This is the second in the series of letters I’m writing to people listed in Hebrews 11 as the “cloud of witnesses” who went before us. Today’s is to Enoch. His story is in Genesis 5:18-24. Note that this Enoch was descended through Seth and was the seventh generation (Adam being the first) recorded in the book of Genesis. He’s not to be confused with Enoch son of Cain!
By faith Enoch was taken from this life, so that he did not experience death: “He could not be found, because God had taken him away.” For before he was taken, he was commended as one who pleased God. And without faith it is impossible to please God, because anyone who comes to him must believe that he exists and that he rewards those who earnestly seek him. - Hebrews 11:5 (NIV)
Sorry, but we didn’t talk about you in Sunday School. Or church. Or our Bible study group. In fact, most of what I know about you, I learned from Wikipedia.
Or rather, I learned about the idea of you and the ideas people have attributed to you over the ages.
To be fair, you’re a blank slate for the imagination. You walked with God and you didn’t see death. No other details provided, just a mountain of questions. Where did you walk with God? What was it like? What did you talk about? Did you see heaven? Did you meet angels? I’m guessing the spectacular ending and the lack of other details meant writers over the ages got creative and attributed their works to you.
I first became aware of the Book of Enoch while reading the New Testament letter written by Jude—you know, the brother of James and half-brother of Jesus. We’re not sure whether Jude was actually quoting from the Book of Enoch or an earlier oral tradition; the text of the New Testament doesn’t quite match the apocryphal manuscripts. I just remember reading a stern footnote in my study Bible that went something like, “Just because the Book of Enoch is quoted in the Bible, that doesn’t mean it’s divinely inspired!”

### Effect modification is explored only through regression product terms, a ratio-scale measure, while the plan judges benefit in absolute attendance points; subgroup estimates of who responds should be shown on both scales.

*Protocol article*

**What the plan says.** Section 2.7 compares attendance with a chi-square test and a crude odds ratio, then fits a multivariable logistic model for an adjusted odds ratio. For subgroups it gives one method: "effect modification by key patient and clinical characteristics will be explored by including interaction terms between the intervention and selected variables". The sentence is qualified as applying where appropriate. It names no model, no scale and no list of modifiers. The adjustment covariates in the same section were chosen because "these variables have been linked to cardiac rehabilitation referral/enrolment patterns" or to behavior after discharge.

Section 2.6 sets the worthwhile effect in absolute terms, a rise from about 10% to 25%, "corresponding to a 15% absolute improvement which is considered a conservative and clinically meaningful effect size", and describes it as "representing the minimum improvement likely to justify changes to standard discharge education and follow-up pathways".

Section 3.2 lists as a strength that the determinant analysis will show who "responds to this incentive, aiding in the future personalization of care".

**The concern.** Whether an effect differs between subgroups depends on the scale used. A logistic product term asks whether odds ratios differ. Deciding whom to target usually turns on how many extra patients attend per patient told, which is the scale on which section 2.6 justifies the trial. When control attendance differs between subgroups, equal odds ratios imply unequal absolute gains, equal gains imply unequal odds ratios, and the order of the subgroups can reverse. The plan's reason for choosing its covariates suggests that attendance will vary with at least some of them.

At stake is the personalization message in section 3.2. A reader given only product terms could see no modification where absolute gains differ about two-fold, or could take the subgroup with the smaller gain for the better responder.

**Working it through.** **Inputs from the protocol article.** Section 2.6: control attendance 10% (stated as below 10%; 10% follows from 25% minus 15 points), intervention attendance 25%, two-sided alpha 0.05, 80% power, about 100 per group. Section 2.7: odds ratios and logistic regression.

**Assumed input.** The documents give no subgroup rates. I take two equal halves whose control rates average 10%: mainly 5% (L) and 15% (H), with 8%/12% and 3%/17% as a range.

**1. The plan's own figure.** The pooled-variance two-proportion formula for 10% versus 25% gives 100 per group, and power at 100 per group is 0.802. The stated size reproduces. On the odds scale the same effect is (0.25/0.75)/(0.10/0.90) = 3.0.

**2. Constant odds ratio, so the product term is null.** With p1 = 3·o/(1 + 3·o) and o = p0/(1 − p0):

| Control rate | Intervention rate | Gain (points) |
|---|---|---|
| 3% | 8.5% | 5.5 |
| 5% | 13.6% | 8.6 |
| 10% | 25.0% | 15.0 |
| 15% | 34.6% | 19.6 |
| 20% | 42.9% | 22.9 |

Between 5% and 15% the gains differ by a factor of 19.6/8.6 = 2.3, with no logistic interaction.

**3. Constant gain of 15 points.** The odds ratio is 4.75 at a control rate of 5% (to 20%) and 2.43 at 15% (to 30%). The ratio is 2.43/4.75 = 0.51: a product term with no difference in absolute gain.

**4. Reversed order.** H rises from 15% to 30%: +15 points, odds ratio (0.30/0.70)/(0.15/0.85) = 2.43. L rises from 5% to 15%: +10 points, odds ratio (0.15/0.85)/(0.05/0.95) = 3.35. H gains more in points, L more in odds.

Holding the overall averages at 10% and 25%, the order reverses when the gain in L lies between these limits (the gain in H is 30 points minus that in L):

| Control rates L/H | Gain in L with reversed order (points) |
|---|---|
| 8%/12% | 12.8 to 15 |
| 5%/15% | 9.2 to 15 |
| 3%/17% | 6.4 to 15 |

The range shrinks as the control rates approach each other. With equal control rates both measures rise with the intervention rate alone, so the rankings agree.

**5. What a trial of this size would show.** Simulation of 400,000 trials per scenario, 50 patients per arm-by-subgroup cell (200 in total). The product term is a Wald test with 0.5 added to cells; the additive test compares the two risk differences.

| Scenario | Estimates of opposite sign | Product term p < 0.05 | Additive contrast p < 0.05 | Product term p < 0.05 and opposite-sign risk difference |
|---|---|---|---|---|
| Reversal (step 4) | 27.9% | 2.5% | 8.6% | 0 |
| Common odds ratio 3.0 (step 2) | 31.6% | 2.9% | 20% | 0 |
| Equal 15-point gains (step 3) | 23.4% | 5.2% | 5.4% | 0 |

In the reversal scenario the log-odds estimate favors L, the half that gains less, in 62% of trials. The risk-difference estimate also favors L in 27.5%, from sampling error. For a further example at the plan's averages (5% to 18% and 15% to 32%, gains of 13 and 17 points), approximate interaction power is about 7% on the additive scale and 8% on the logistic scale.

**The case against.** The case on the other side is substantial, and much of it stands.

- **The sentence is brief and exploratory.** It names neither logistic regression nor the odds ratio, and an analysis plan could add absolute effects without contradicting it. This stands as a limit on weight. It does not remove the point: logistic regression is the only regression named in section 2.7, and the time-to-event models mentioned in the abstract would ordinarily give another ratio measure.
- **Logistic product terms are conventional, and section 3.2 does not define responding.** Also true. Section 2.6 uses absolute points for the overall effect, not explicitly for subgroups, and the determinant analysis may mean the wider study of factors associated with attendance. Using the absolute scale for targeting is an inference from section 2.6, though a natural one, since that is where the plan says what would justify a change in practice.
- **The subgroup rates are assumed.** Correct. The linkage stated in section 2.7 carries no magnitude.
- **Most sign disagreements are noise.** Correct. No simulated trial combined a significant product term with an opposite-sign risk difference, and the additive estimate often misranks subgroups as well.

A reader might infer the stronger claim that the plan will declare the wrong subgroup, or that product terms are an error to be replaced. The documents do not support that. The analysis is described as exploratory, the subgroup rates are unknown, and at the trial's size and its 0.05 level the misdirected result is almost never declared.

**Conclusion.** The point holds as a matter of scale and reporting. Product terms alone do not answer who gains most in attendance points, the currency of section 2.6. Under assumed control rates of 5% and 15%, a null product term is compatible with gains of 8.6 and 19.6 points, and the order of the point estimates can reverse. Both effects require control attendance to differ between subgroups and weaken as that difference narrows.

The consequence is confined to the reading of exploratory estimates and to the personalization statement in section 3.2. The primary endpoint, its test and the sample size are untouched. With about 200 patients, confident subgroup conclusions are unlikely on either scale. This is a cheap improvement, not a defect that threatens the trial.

I was taken aback. OK, so the Book of Enoch isn’t canonised for nearly all church denominations, but is that what readers most need to know as they study the book of Jude? In that moment, I didn’t learn about God, but I did learn about boundary patrolling.
I find it curious that Jude quoted your prophecy to highlight active unbelief—the kind that destroys lives. Because of course the author of Hebrews mentioned you to highlight the importance of faith; if we don’t on some level believe God exists, we can’t search for him and come to him.
And yes, I know that the whole topic of faith is more complicated than that. For all our talk about searching for God, it’s also true that God searches for us, and we have this great paradox of whose agency is at work here. But still, I get the sense that you searched for God, you found him and you walked with him. And wow, that’s a good story any day of the week.
As the book of Sirach reminds us, there aren’t many people who’ve been taken into heaven. I can name only three others: Moses, Elijah and Jesus. And Jesus is a special case because, well, he actually died. It makes me wish we knew more about your life. But maybe the lack of information is deliberate. Maybe it’s not about knowing what your great deeds moments of faith were. After all, many people’s names have been undeservedly separated and erased from what they gave to this life. Maybe for us your brief life summary is a reminder that, for all its depth and mystery, faith can be simple. That if we walk God, everything else follows—and it just might be more wondrous than we can imagine.
I look forward to meeting the “real you,” whoever that is. You can tell me how it feels to have strange parables and apocalyptic stories written in your name. You can tell me whether you really did live 365 years as the book of Genesis says you did, or if the author was using some kind of literary convention. Were you ever bothered by the thought that you might not make the most out of your years? What would you have wanted people to know about you?
Ultimately, we cannot control the stories that people tell about us and our lives. But we do know that God sees us and that, at the right time, he will reveal history. Perhaps then your life is like that of an apocalyptic scroll: it has been sealed up and waits to be opened. At the right time, the great Lamb will open your story and make it known. I look forward to that.
I write to you in the peace and hope of his everlasting and good Name,
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